• Want to bake without eggs? Substitute 1/4 or 1/3 cup applesauce (depending on your recipe and your preference) in place of every egg. It’s cheaper, healthier, and cuts out cholesterol and a potential allergen. Another great egg substitute—flax seed eggs. Take one tablespoon of ground flax seed and mix with three tablespoons of water. Let stand for several minutes. The mixture will start to become thick and gelatinous like eggs. This ratio replaces one egg. Flax seed also contains brain-boosting Omega-3 fatty acids.
  • Experiment with different types of milk in your cooking and baking. Unsweetened coconut milk makes a great, creamy substitute for cow milk. Trader Joe’s brand of unsweetened coconut milk adds no coconut flavor. Experiment with different brands and types of milk (including rice milk, almond milk, and many others that are on the market) to find what works best in different recipes. And make sure to check if your client has nut allergies before proceeding with almond milk.
  • Consider using recipes that can be made vegan or vegetarian upon request by leaving out certain ingredients or substituting ingredients, such as pasta dishes, sandwiches, pizza, and soups.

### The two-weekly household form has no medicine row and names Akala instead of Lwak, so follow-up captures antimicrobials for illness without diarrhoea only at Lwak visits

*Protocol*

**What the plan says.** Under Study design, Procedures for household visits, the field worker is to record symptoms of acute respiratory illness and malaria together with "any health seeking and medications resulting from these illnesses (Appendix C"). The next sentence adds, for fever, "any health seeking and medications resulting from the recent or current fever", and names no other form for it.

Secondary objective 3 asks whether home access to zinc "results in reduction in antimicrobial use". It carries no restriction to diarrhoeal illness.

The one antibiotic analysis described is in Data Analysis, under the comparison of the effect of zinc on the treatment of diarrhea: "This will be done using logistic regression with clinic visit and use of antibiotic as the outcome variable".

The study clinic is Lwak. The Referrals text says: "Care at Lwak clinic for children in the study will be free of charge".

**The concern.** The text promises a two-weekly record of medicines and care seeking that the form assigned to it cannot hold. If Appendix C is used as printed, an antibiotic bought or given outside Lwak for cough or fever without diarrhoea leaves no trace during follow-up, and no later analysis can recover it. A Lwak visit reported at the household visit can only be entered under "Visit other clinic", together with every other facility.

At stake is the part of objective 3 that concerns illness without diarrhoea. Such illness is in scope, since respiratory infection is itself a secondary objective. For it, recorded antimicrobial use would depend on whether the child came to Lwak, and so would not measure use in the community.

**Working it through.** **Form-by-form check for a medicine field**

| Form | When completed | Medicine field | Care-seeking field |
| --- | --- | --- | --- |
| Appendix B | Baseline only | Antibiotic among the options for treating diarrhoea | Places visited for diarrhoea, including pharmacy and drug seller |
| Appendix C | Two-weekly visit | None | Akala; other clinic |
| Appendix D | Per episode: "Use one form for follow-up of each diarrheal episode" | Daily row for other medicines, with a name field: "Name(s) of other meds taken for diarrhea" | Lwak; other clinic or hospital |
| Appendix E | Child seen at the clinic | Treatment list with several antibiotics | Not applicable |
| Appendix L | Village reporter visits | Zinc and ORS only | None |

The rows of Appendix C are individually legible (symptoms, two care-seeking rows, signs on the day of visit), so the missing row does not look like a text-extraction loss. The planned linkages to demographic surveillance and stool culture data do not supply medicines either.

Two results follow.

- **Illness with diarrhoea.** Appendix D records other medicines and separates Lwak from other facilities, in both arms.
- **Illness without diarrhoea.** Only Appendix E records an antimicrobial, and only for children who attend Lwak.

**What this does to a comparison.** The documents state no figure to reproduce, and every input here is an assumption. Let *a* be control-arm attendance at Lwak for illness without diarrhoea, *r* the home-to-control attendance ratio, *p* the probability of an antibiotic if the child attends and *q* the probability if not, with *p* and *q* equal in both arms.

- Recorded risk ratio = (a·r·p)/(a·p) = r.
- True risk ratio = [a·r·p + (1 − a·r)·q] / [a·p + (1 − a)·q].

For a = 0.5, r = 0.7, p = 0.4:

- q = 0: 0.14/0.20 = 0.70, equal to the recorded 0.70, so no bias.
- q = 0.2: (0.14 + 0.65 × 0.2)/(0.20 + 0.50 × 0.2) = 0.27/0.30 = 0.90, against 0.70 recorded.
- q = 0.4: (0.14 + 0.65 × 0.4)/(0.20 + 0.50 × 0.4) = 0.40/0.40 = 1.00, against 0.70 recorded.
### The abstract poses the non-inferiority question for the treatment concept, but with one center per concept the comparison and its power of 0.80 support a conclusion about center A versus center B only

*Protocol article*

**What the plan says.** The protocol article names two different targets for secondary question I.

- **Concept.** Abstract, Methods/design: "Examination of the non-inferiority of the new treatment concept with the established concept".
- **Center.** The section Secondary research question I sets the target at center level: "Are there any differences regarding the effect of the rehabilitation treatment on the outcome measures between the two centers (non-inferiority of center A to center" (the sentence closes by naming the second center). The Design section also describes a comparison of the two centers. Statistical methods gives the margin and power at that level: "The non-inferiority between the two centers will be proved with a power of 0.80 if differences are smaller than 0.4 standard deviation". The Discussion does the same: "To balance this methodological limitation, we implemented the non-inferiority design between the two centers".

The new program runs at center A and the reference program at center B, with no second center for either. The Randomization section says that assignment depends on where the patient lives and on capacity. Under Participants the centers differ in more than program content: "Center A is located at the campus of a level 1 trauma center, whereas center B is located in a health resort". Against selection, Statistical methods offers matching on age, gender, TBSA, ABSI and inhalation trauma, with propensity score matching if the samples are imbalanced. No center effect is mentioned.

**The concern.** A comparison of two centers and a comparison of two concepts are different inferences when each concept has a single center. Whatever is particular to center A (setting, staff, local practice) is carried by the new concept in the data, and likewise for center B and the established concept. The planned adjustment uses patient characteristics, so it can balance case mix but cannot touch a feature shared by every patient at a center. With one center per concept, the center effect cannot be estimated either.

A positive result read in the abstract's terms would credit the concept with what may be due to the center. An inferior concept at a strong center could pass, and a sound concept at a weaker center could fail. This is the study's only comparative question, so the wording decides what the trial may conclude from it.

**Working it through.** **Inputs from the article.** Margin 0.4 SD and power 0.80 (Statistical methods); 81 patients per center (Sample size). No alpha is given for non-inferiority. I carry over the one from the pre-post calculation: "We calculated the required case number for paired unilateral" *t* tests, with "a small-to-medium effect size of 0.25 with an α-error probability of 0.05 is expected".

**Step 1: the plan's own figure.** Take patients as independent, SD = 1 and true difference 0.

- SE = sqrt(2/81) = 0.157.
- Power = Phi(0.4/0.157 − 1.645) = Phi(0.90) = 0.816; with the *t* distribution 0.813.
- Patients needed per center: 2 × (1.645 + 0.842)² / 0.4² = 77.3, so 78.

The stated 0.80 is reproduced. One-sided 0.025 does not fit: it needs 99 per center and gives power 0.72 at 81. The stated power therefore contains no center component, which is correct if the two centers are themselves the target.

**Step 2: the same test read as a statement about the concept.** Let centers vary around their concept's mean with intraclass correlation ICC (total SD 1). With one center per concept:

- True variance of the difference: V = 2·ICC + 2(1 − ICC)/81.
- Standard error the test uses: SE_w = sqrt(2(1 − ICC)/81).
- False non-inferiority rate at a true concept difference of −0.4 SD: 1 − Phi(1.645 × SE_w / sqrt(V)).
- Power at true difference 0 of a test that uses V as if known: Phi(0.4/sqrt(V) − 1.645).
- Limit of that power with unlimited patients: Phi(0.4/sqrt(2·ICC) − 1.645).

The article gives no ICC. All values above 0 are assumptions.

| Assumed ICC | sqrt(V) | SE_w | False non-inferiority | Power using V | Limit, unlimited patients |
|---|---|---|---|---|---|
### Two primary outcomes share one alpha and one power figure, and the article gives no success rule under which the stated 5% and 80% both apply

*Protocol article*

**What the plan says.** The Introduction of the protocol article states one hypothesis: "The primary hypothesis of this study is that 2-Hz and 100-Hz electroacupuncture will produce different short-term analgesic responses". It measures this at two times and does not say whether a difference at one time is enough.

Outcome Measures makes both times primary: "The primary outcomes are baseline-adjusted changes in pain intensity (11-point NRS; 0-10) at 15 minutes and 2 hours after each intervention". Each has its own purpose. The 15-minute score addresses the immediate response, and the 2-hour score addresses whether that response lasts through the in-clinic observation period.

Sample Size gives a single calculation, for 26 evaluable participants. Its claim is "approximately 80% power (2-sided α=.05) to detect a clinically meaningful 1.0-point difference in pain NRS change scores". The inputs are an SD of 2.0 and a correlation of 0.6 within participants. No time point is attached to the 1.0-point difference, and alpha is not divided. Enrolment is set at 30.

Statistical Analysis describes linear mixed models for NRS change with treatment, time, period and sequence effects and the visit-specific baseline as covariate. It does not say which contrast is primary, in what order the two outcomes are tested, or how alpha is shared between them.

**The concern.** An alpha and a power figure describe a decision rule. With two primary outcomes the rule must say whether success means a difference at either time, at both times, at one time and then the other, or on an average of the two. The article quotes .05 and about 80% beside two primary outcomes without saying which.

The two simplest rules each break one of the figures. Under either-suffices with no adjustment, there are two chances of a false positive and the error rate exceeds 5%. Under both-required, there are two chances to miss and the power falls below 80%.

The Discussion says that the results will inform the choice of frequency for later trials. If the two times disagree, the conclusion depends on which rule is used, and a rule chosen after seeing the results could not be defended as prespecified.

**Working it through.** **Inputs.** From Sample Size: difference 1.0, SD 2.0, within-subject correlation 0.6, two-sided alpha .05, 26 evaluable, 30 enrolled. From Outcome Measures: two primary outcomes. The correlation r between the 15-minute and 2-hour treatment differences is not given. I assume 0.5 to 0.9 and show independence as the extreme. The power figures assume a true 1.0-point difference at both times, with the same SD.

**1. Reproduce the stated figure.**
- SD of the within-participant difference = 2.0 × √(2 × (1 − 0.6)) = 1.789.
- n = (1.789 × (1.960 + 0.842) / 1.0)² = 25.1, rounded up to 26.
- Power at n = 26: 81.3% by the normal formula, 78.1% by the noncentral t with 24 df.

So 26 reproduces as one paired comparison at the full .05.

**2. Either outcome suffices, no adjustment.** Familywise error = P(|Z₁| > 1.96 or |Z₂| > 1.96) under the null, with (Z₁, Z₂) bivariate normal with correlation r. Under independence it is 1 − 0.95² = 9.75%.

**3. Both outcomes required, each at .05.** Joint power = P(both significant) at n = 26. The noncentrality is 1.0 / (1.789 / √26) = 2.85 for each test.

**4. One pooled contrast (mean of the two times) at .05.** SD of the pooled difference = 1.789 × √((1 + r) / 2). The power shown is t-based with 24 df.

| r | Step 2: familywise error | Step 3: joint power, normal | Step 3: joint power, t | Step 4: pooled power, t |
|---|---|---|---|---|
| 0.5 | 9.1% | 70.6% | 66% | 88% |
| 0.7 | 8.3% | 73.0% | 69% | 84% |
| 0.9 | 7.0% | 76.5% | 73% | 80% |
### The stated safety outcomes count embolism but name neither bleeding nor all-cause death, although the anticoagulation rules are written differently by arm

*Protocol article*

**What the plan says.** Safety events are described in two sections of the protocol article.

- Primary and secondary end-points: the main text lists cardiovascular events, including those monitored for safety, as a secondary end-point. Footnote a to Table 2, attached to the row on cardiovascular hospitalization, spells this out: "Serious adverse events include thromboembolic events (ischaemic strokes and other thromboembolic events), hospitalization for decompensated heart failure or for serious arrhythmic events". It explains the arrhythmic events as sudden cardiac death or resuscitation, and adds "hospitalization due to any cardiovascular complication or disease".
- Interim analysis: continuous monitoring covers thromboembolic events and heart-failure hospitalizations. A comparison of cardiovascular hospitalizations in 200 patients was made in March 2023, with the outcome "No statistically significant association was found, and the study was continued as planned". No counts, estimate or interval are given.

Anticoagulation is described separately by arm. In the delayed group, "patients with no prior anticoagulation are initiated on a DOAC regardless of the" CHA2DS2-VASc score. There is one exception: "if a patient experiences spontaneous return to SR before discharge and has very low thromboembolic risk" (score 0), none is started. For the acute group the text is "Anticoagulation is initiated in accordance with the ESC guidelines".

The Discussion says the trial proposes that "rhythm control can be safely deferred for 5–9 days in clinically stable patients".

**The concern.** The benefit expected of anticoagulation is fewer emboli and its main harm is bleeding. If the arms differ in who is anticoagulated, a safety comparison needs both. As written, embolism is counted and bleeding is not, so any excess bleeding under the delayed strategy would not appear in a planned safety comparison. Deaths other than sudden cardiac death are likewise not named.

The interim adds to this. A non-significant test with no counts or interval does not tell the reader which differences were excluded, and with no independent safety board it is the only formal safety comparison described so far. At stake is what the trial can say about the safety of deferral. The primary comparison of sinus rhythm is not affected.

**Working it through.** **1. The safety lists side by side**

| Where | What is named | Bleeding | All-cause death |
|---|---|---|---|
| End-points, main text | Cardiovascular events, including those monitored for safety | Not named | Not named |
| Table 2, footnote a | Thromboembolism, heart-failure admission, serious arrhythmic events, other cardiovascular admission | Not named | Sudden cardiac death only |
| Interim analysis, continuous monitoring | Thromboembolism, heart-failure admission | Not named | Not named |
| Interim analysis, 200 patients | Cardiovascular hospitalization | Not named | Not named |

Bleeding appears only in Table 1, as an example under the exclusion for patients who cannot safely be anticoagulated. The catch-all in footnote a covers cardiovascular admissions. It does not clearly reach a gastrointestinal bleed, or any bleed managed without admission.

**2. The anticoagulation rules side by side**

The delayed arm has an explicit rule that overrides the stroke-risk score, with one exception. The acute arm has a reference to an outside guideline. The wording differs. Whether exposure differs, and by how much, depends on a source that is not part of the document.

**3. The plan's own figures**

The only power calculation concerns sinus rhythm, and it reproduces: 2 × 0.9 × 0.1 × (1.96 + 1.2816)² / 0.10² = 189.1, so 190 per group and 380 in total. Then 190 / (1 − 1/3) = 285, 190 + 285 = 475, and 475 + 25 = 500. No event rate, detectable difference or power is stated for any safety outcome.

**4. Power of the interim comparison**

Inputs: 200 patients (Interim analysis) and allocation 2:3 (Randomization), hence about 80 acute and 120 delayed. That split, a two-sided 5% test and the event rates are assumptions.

• Lentils make a great beef substitute in many soups, stews, stroganoffs—even marinara sauces. Different lentils cook up differently, so don’t be afraid to experiment to find the right kind for your recipes. Check out this quick lentil comparison guide. Lentils are also very high in protein, iron, and fiber.
  • If you haven’t tried quinoa (pronounced kee-nwah) yet, do! Quinoa is a super food—it’s the only plant-based food that is a complete protein by itself, in addition to being a great source of fiber. Adding it to soups, stews, and salads can really boost any recipe’s nutritional value. It cooks up quickly and easily, just like rice. In foods such as chili, the small round texture of quinoa can fool people into thinking they are eating tiny pieces of ground meat.
  • Try baking with agave instead of sugar when you need to sweeten desserts. Agave offers a great-tasting way to lower the glycemic factor of your desserts, so diabetics and folks looking to lower their sugar intake can enjoy them too!
  • Try using high quality olive oils and different spice combinations (perhaps from local Indian or Asian stores, for example) that can add flavor without having to rely on fats and salt.
  • Think fresh! When you use fresh ingredients (fruits, vegetables, meats, beans), the flavors will speak for themselves. Resist the temptation to over season them.

Once you find a few substitutes and tricks that work for you, you’ll quickly find yourself looking forward to those special requests from clients—because it will be just another opportunity for you to win applause.

You’ll gain a reputation for quality and flexibility, perhaps even gaining an edge in the competitive catering market, as you become known as the company to call when you have to please your vegan cousins and your aunt with Celiac’s disease all in the same meal.

Done properly, and with an open mind, not only can catering to special diets and lifestyles actually increase your marketshare—you’ll be doing something good for your clients and their health, whether they realize it or not.